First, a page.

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Growing the world’s most benevolent banana

Growing the world’s most benevolent banana

When is a banana not just a banana? When it’s an EARTH banana! It’s not just about our environmentally-friendly growing practices or our fair and safe working conditions. Profits from the sale of our bananas make it possible for EARTH to provide a world class education in sustainable agriculture, natural resources management and ethical entrepreneurship to young leaders from impoverished rural communities who otherwise might never have had the opportunity to go to college. So when you buy an EARTH banana you are impacting a young person, their family and their community for generations to come. We invite you to learn how we grow the world’s most benevolent banana…

Where do bananas come from?

Have you ever wondered where the bananas you eat come from? Or how they are grown? At EARTH University bananas are grown sustainably using innovative techniques developed at EARTH. In fact, our practices recently earned a compliance score of 100 percent on our most recent evaluation for the renewal of our Rainforest Alliance certification.

Unique in the industry, EARTH’s banana plantation is divided into several blocks, each with miles of forest in between. This protects biodiversity and lowers the presence of pathogens and pests, thereby reducing the need for chemical applications.

Bananas don’t grow from a seed. The banana plant is a large perennial herb. Today it is reproduced through tissue culture because it does not produce viable seeds. Using tissue cultured plants also helps to eliminate the possibility of introducing pests or disease into a new plantation. When the plant has grown out about 5 leaves and is 25 centimeters tall it is planted in rows in the field. During this time the plant needs lots of sun and water to grow to full size and produce its first flower which develops into a bunch of bananas.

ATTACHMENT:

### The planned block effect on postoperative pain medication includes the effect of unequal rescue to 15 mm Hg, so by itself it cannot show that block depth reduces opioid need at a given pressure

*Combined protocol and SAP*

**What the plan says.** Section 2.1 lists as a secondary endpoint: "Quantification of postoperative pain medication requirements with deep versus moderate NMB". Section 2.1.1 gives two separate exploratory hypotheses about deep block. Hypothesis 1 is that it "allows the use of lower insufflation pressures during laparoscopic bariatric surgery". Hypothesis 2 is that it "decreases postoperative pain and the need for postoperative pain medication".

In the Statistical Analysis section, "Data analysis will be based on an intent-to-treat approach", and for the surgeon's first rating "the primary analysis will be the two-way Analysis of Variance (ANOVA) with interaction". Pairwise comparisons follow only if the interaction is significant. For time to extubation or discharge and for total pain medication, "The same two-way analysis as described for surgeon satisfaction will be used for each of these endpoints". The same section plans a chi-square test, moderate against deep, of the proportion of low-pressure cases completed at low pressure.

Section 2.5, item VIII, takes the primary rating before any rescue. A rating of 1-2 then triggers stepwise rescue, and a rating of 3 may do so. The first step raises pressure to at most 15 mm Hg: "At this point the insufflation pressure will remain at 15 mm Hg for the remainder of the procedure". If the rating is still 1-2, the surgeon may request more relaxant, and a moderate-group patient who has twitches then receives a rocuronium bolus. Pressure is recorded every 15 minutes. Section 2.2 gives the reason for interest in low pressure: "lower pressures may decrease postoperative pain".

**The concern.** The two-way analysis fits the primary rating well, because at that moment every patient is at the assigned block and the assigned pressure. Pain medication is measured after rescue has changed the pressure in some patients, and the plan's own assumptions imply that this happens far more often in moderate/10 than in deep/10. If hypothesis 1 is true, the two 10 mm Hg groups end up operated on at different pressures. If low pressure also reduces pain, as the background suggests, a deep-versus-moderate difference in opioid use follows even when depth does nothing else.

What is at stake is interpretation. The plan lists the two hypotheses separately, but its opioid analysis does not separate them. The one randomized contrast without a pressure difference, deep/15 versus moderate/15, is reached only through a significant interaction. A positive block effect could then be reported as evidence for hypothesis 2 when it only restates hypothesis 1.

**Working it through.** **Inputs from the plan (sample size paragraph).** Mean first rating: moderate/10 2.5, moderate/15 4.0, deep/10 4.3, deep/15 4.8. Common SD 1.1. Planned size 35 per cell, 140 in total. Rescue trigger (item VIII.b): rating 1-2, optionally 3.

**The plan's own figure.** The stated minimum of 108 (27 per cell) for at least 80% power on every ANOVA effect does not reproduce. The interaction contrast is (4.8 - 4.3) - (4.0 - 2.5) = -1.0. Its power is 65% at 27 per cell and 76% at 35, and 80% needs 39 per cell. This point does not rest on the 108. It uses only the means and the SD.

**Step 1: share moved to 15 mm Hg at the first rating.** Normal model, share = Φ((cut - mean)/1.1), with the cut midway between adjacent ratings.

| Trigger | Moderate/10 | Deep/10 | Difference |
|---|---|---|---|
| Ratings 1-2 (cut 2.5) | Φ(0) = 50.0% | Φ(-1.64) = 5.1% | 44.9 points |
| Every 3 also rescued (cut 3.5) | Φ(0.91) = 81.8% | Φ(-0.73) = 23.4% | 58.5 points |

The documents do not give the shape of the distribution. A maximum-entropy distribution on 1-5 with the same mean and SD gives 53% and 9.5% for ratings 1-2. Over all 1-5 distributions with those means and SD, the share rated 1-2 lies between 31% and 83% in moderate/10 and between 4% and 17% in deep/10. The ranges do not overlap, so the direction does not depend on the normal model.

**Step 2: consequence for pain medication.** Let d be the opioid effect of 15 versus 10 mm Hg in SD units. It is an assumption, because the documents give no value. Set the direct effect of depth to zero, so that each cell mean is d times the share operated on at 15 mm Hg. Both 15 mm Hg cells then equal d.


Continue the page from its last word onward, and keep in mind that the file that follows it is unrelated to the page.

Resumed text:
All natural

On our plantation no herbicides are used. During planting we apply organic compost made here at EARTH. This compost is made using banana stalks and rejected bananas from our banana packing plant. In this mixture efficient microorganisms are also applied to accelerate the decomposition process, minimize disease and the presence of harmful nematodes (microscopic worms).

The banana plant grows and in approximately six months forms its first flower. In three more months the banana bunch will be fully developed and ready to harvest.

Green Bananas

Banana bunches are covered with plastic bags with holes that allow airflow to protect the growing fruit from insects, and to create a microclimate that helps their development. Instead of soaking the plastic bags in a chemical pesticide as is typical in the banana industry, our bags are soaked in an organic mixture of garlic and hot pepper, which acts as a repellent. At EARTH, we recently changed the color of the bags from blue to green to reflect this commitment to sustainability.

Twelve weeks after flowering the bananas are ready for harvest. Bananas are cut while still green. Meanwhile, a new shoot has started growing and this new plant will produce a bunch that will be harvested in eight months.

Each bunch is harvested from the banana plant by two workers. The plant is pulled down allowing one worker to support the bunch while the other cuts the stem from the plant. The worker then walks about 50 meters to the monorail and hooks the bunch onto the rail. When 100 bunches have been harvested, a banana train brings the bunches to the packing plant.

Packing a smile

Our packing plant is also located within our campus.

At the packing plant the plastic bag is removed. The bags are recycled to make corner supports to secure the pallets once the bananas are packed into boxes.

At the plant, bananas are pressure washed and bunches are cut off the stem. They are cut into smaller bunches and sent for a swim in a wash tub.

When they are completely clean, they are sorted by size and quality. Stickers are placed on each bunch of bananas, a worker applies an organic fungicide developed here at EARTH to the crown of each bunch,and finally they are packed in boxes of approximately 40 pounds. The boxes are then stacked on pallets and loaded into a container to be exported.

Upon arrival to the United States the pallets are put into a ripening room until they are bright greenish yellow and then they are distributed to Whole Foods Market stores throughout the country. And that is how we get an EARTH banana from the humid tropics of Costa Rica to your table.